Henderson watched as Bruce made his way into the pulpit with quiet dignity, and his attention was caught by the preachers impressive pause before he gave out his text: “Verily, verily, I say unto you, he that entereth not by the door into the sheepfold, but climbeth up some other way, the same is a thief and a robber” (John 10:1). These words went deep into the heart of the minister who was doing his best to hide in the darkness of the corner under the gallery. They were remarkably suitable, for they described how he had first entered Leuchars church for his ordination service. At that stage Henderson had no sympathy for the fully-scriptural religion of Bruce and was perfectly content to ignore the claims of King Jesus in the face of the policies of King James, then determined to put the Scottish Church under bishops.
The people of Leuchars did not appreciate the prospect of having a minister like Henderson set over them; they were looking for a truly God-sent minister, a gracious man who could lead them and teach them in the ways of God, not a supporter of the corruptions of the time, who had no spiritual interest in the flock over which he was to be set. On the day when he was to be made their minister they nailed up the doors of their church. Thus Henderson and his friends could not enter by the door; they had to climb up another way. They broke a window, made their way in through the broken glass and went on with the service.
All of this must have come back to Henderson in Forgan Church that communion Sabbath as he listened to Bruce give out his text about those who do not enter the sheepfold by the door. However successful he may have been in trying to hide from others, Henderson was convinced that he could not hide from God. Under that sermon he realised that the secrets of his heart were open to God, he was convicted of his sin and made willing to follow the Great Shepherd of the sheep. And ever afterwards he held Robert Bruce in the highest respect as his spiritual father. Although he must have taken many services during the previous three or so years in Leuchars, this was the first time that he ever worshipped God sincerely. Years later he was to say that the business of those who gather for public worship is to labour “in the use of means to get a grip of Christ”. That Sabbath in Forgan he had in the Lords kindness got a grip of Christ that he would never lose.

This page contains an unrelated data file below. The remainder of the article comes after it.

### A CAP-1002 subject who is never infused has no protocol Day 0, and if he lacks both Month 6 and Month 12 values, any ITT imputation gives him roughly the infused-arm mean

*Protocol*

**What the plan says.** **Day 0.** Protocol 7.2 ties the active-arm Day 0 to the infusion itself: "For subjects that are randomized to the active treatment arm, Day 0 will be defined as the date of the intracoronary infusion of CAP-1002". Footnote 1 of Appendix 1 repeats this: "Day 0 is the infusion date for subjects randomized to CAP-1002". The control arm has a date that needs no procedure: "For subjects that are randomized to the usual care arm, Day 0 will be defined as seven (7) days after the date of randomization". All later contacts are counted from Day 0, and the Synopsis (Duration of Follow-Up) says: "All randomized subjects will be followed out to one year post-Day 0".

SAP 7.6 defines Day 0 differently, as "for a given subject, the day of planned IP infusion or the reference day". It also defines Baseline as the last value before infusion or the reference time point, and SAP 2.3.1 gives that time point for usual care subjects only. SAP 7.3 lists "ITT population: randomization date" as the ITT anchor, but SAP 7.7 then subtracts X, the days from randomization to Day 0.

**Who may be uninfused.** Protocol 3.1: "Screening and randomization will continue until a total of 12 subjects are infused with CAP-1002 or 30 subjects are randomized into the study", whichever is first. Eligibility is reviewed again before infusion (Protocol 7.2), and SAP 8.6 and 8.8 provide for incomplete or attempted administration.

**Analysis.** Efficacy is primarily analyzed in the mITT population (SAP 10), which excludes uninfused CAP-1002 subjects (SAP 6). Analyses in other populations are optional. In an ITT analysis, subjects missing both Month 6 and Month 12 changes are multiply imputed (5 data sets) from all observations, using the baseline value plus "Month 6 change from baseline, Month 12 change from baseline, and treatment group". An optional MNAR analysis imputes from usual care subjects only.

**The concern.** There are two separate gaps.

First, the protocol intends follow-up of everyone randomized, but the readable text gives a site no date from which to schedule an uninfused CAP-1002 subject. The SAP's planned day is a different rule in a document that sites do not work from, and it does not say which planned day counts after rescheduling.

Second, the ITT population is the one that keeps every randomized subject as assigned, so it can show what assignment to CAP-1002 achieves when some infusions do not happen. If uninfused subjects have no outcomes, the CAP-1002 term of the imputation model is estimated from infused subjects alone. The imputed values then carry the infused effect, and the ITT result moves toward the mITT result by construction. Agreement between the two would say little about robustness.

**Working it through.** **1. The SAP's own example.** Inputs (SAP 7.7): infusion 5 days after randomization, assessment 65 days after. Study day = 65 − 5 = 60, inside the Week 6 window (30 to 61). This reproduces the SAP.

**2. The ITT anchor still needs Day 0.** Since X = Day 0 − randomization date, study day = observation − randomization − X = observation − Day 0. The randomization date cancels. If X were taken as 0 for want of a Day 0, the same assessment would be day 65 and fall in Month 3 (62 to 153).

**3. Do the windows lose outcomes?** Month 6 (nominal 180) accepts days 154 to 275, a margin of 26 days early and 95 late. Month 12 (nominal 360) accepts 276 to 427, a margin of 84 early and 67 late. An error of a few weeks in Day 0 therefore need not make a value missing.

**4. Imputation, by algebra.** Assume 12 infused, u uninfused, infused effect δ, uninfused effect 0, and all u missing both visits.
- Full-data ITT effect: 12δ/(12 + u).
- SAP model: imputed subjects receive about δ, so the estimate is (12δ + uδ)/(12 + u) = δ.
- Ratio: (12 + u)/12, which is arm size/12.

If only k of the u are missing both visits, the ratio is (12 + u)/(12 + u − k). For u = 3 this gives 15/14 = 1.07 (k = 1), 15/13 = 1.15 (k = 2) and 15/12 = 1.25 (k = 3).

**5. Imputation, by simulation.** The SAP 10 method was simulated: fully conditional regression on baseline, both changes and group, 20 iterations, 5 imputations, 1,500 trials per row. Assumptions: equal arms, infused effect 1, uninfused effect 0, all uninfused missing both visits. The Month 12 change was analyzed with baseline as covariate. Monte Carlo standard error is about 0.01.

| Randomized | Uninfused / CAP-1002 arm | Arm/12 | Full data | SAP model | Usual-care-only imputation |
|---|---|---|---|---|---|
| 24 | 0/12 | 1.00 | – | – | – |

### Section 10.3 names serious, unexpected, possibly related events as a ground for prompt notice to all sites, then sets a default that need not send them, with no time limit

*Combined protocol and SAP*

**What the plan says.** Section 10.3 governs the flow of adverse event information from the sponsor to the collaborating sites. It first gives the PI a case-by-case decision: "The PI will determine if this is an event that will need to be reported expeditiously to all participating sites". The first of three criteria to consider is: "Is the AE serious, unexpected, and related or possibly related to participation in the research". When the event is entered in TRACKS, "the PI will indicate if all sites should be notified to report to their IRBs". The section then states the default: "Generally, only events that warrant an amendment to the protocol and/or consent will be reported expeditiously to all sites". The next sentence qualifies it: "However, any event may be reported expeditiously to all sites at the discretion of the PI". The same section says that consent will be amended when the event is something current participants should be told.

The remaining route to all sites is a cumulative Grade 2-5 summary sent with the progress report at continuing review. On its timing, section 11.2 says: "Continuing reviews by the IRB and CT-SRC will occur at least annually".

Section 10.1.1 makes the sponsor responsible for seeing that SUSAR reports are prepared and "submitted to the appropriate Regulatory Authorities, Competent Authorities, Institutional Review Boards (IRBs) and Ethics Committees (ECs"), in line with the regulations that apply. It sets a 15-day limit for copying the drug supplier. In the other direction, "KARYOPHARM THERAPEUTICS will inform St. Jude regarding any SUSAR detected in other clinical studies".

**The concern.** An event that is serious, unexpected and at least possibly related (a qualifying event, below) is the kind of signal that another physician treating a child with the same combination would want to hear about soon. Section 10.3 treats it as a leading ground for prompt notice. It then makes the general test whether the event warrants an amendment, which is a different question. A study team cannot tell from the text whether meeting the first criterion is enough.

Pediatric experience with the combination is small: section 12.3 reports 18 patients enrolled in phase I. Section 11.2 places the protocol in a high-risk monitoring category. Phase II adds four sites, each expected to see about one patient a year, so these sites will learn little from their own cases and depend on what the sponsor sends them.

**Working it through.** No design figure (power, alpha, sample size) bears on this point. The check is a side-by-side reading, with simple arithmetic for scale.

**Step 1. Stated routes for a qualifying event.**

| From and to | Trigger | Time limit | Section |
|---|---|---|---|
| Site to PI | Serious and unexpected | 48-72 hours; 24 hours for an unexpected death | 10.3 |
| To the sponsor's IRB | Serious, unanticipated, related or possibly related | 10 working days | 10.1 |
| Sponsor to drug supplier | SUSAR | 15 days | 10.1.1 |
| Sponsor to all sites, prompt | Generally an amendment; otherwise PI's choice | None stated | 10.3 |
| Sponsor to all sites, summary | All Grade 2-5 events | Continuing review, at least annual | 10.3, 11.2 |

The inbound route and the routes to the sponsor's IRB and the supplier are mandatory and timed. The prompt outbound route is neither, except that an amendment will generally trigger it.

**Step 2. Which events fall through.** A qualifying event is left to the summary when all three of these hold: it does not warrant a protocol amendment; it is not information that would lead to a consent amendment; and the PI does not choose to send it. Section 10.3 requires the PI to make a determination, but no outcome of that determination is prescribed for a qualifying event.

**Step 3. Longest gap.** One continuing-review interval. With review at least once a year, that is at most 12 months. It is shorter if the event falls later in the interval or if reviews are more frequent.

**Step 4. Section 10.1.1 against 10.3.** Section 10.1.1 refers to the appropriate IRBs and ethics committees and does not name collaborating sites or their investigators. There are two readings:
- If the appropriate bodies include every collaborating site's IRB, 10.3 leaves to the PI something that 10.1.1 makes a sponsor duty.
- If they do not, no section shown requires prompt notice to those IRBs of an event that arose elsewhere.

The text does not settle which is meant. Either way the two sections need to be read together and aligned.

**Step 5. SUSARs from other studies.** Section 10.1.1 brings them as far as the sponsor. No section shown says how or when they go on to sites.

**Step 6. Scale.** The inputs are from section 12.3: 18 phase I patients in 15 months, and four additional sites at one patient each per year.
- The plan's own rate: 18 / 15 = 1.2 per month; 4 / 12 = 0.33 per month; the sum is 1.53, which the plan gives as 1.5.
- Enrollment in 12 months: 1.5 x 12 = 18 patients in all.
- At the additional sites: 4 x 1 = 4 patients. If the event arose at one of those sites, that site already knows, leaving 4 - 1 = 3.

At some stage during the meetings of the 1638 General Assembly, Henderson as moderator looked back to his years as an unconverted minister, saying, “There are divers among us that have had no such warrant for our entry to the ministry as were to be wished. Alas, how many of us have rather sought the Kirk, than the Kirk sought us! How many have rather gotten the Kirk given to them, than have been given to the Kirk for the good thereof! And yet there must be a great difference put between those who have lived many years in an unlawful office without warrant of God and therefore must be abominable in the sight of God, and those who in some respects have entered unlawfully and with an ill conscience and afterwards have come to see the evil of this and to do what in them lies to repair the injury. The one is like a marriage altogether unlawful and null in itself; the other is like a marriage in some respects unlawful and inexpedient, but that may be mended by the diligence and fidelity of the parties in doing their duty afterwards: so should it be with us who entered lately into the calling of the ministry. If there were any faults or wrong steps in our entry (as who of us are free?) acknowledge the Lords calling of us if we have since got a seal from heaven of our ministry, and let us labour with diligence and faithfulness in our office.”